He woke up at 330 am to get ready for another day. By 430 am, he was out of his house in a God-forsaken part of Mowe to navigate his way onto the main road that will take him to his workplace in Apapa.
There were few vehicles on that inner road in the wee hours of the day. Nevertheless, what should ordinarily be a 15-minute drive from his house to the main road would take the better part of 45 minutes.
Years of government (both state and local) neglect have given birth to treacherous inner roads, worse than the terrain off-road vehicle manufacturers put their products through, to test endurance and stability.
Yet, he and most folks in such Nigerian neighbourhoods can only afford cars meant for paved roads.
As we commenced our journey, I winced in pain, not for myself suffering the slamming and dunking of being thrown up and down within the vehicle, but for the saloon car he was driving, which was constantly taking a battering on its underside from the unforgiving terrain.
Eventually, at about 515 am, we found ourselves on the main road. Traffic was already built up. The second hurdle of a regular day began for him, with the hope that it would be one of those lucky days when traffic would be forgiving enough for him to get to his office by 8 am. A journey that should be less than an hour has routinely turned into a minimum of 3 hours.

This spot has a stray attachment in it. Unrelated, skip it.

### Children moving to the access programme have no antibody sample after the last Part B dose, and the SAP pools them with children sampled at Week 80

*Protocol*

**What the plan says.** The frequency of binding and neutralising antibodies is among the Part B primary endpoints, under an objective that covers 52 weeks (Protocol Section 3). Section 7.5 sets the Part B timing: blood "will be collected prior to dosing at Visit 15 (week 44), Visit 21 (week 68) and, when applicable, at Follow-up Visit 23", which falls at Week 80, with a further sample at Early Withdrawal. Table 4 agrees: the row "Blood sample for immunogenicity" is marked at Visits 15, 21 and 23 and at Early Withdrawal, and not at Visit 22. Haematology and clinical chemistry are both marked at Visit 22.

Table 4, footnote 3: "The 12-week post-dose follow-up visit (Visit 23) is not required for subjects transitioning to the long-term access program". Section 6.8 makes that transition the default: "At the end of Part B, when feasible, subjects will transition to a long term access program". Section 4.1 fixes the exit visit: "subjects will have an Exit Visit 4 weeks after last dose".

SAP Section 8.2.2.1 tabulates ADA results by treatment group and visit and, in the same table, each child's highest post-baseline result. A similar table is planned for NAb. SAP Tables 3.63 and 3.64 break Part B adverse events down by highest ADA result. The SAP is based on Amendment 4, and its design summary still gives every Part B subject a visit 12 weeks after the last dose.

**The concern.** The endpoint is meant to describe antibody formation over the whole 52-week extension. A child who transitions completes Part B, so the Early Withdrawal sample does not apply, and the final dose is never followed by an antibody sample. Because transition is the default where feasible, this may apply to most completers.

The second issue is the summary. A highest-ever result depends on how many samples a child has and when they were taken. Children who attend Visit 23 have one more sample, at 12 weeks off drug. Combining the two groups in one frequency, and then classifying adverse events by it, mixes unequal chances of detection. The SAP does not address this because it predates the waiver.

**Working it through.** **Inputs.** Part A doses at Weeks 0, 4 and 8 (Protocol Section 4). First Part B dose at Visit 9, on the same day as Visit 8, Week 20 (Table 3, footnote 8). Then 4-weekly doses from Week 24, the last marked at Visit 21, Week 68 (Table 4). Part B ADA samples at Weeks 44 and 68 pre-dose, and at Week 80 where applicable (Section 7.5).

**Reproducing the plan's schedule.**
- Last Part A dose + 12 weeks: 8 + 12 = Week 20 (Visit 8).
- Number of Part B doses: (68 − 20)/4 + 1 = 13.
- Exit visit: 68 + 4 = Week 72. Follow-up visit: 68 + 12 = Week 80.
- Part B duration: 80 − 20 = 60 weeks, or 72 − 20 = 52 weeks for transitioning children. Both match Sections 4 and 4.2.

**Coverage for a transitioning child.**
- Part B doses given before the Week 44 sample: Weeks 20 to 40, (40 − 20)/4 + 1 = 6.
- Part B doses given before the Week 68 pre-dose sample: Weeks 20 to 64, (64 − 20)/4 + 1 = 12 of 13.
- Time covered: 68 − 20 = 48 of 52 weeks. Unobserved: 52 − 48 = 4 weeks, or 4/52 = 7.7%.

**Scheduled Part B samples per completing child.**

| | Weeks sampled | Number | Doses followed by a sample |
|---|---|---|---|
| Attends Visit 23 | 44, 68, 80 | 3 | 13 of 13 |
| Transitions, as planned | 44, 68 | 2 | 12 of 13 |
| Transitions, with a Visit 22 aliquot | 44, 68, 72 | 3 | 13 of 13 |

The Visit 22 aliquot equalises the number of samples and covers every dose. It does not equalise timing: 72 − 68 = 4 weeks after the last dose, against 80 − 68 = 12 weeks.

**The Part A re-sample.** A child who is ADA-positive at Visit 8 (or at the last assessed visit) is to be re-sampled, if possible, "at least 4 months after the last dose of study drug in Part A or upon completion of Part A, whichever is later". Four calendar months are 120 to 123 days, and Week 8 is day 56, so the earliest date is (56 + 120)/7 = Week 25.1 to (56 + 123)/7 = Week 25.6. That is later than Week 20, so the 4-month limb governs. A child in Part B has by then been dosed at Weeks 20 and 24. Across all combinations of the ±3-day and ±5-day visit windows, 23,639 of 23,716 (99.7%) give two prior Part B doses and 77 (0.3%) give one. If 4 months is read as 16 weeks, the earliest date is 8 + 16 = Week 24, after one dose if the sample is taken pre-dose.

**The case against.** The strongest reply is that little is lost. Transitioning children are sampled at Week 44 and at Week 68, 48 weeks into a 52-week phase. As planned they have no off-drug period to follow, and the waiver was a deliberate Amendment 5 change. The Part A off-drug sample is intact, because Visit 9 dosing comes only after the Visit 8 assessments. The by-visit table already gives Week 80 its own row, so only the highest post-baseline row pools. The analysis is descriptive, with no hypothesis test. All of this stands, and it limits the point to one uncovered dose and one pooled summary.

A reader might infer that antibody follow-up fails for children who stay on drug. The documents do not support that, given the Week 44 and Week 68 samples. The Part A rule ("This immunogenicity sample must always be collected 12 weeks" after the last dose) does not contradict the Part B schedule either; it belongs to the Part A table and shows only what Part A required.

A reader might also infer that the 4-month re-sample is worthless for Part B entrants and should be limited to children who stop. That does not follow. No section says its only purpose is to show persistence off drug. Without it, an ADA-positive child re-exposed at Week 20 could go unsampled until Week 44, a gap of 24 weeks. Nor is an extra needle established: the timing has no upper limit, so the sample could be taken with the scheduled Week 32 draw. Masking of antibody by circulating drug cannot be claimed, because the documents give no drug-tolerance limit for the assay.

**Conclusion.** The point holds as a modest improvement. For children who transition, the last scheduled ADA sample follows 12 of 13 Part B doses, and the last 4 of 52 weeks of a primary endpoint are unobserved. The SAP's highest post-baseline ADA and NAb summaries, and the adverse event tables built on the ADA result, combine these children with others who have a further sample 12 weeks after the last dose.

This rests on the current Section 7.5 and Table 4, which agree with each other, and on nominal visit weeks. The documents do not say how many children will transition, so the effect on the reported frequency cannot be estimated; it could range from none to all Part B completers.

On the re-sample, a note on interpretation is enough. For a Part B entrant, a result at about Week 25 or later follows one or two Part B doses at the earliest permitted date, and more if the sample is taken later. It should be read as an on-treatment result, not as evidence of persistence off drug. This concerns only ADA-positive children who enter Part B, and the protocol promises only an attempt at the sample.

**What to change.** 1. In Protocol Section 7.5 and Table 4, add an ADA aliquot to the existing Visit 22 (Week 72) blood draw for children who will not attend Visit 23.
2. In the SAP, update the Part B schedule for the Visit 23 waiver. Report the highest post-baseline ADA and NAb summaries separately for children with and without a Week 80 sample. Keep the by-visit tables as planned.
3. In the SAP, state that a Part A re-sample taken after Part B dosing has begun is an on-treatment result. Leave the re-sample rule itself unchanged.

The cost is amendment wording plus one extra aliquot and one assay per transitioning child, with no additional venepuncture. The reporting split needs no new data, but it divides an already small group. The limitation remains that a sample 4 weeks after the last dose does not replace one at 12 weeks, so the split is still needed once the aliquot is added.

The same infrastructure meant 40 years ago for a population of less than 3 million, now caters for over 25 million people. The money that ought to have gone into new infrastructure to cope with the increase in population has found its way into pockets of individuals – looted and embezzled.
Five days a week, apart from the stress of his work, he endures the harshness of commuting for 3.5 hours in the morning and between 4 to 6 hours in the evening.
The day he is lucky enough, he gets back home at 930 pm. When he is unlucky, it could be 11 pm or 1 am. That is when he would have dinner, catch a few hours of sleep, to wake up again at 330am, set for another iteration of what late Fela Anikulapo-Kuti called “suffering and smiling”.
Families of many contemporaries of his, have one day received the news that their breadwinner slumped: was rushed into a hospital where for many days, in ignorance and incompetency, leprosy was left to treat eczema; and sadly passed away before attaining the young age of 40.
This is the tragedy of living and working in Nigeria for most of those who call Lagos and its’ environ their home.
This is Nigeria, where self-centred, looting, and cursed leaders have made death at a young age, ten-a-kobo for the citizens they are meant to cater for.